"It's smacks of retribution," Reed said. "If the (Family Court case) was truly about protecting Victor's children and having a trial in Family Court, why didn't we do it before the criminal trial? They only did this after the fact. To me this looks suspicious and questionable."
With the district attorney's office unwilling to bend and Fakoya refusing to admit guilt, Wildeveld is preparing for what will essentially be a third trial of the six-week murder case, this time in Family Court, set to begin April 28.
Opting for a trial is not without risk. Rules are different in Family Court, where the district attorney can prove a case with a less-stringent level of culpability than criminal court's "beyond a reasonable doubt."
If he loses in Family Court, Fakoya would be forced to accept the case plan, with the required confession of guilt, or lose his parental rights.
Fakoya could simply accept the plan without challenging it. The case essentially would be over, and any admission of guilt couldn't be used against him in criminal court.
But Fakoya is unwilling to lie for the sake of expediency.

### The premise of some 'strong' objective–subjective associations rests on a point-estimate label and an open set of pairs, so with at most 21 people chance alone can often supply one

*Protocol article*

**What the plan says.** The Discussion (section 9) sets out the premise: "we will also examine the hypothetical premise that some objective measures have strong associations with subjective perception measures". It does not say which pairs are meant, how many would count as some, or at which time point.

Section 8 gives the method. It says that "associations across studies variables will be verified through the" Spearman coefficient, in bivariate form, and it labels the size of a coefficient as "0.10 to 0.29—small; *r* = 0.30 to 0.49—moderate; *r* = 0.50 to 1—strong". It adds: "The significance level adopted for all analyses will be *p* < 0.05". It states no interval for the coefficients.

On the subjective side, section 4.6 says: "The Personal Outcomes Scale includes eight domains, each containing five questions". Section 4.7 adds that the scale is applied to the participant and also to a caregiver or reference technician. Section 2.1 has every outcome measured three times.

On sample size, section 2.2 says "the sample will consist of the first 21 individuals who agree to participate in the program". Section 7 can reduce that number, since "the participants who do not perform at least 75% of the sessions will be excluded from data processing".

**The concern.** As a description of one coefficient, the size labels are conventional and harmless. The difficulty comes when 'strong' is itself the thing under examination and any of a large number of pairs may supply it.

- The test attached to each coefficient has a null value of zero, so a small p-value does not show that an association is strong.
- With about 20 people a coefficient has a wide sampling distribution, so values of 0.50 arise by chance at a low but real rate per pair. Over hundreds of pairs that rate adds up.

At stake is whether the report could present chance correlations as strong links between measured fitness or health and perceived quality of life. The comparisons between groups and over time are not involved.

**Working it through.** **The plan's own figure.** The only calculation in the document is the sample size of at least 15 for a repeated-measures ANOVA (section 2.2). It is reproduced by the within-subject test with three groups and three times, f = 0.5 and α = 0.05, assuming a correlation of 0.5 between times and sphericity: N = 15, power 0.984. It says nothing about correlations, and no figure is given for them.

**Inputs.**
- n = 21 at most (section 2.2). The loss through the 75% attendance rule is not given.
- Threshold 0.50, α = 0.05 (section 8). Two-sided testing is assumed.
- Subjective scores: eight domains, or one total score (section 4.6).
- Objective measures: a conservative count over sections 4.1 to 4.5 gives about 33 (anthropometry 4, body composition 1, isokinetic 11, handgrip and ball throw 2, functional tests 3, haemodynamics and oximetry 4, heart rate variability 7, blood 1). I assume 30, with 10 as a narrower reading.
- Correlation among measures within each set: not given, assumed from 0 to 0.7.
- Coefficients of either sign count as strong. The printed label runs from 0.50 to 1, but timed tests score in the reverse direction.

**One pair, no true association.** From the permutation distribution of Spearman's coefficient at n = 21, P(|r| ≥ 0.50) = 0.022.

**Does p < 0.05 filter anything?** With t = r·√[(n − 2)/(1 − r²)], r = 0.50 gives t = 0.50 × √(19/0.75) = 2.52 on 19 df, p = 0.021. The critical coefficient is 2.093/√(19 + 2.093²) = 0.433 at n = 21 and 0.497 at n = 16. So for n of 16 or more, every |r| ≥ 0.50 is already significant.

"When you didn't do something, why should you admit to something you didn't do?'' Reed said. "Where does it end?"
Wildeveld said Fakoya is willing to take the anger management and parenting classes the county initially wanted.
"He's willing to do what he needs to do to resolve this thing, short of ever admitting that he harmed a child or killed a child," she said.
Deputy District Attorney Janne Hanrahan, who is handling the Family Court case, said state privacy laws prohibit prosecutors from commenting on ongoing Family Court cases.
District Attorney David Roger also refused to comment.
But a motion submitted in Family Court shows prosecutors still believe Fakoya killed Daniel.
"The state opposes dismissal or closure of the case, on grounds that the same safety concerns that initially brought the children into custody still exist: Daniel Jaiyesimi, a child who lived in the Fakoya home, died of head injuries sustained as a result of nonaccidental trauma, and Victor Fakoya was the only person who could have caused those fatal injuries," the motion states.
Wildeveld calls that incredible.
"They know he's not going to be willing" to say he abused Daniel, she said. "They are putting an obstacle in front of him that the only resolution would be that the rights to his own children would be terminated."
In the meantime, Victor Fakoya continues to live alone at New York, New York awaiting another trial that he hopes will prove his innocence and allow him to go home.
Contact reporter Francis McCabe at firstname.lastname@example.org or 702-380-1039.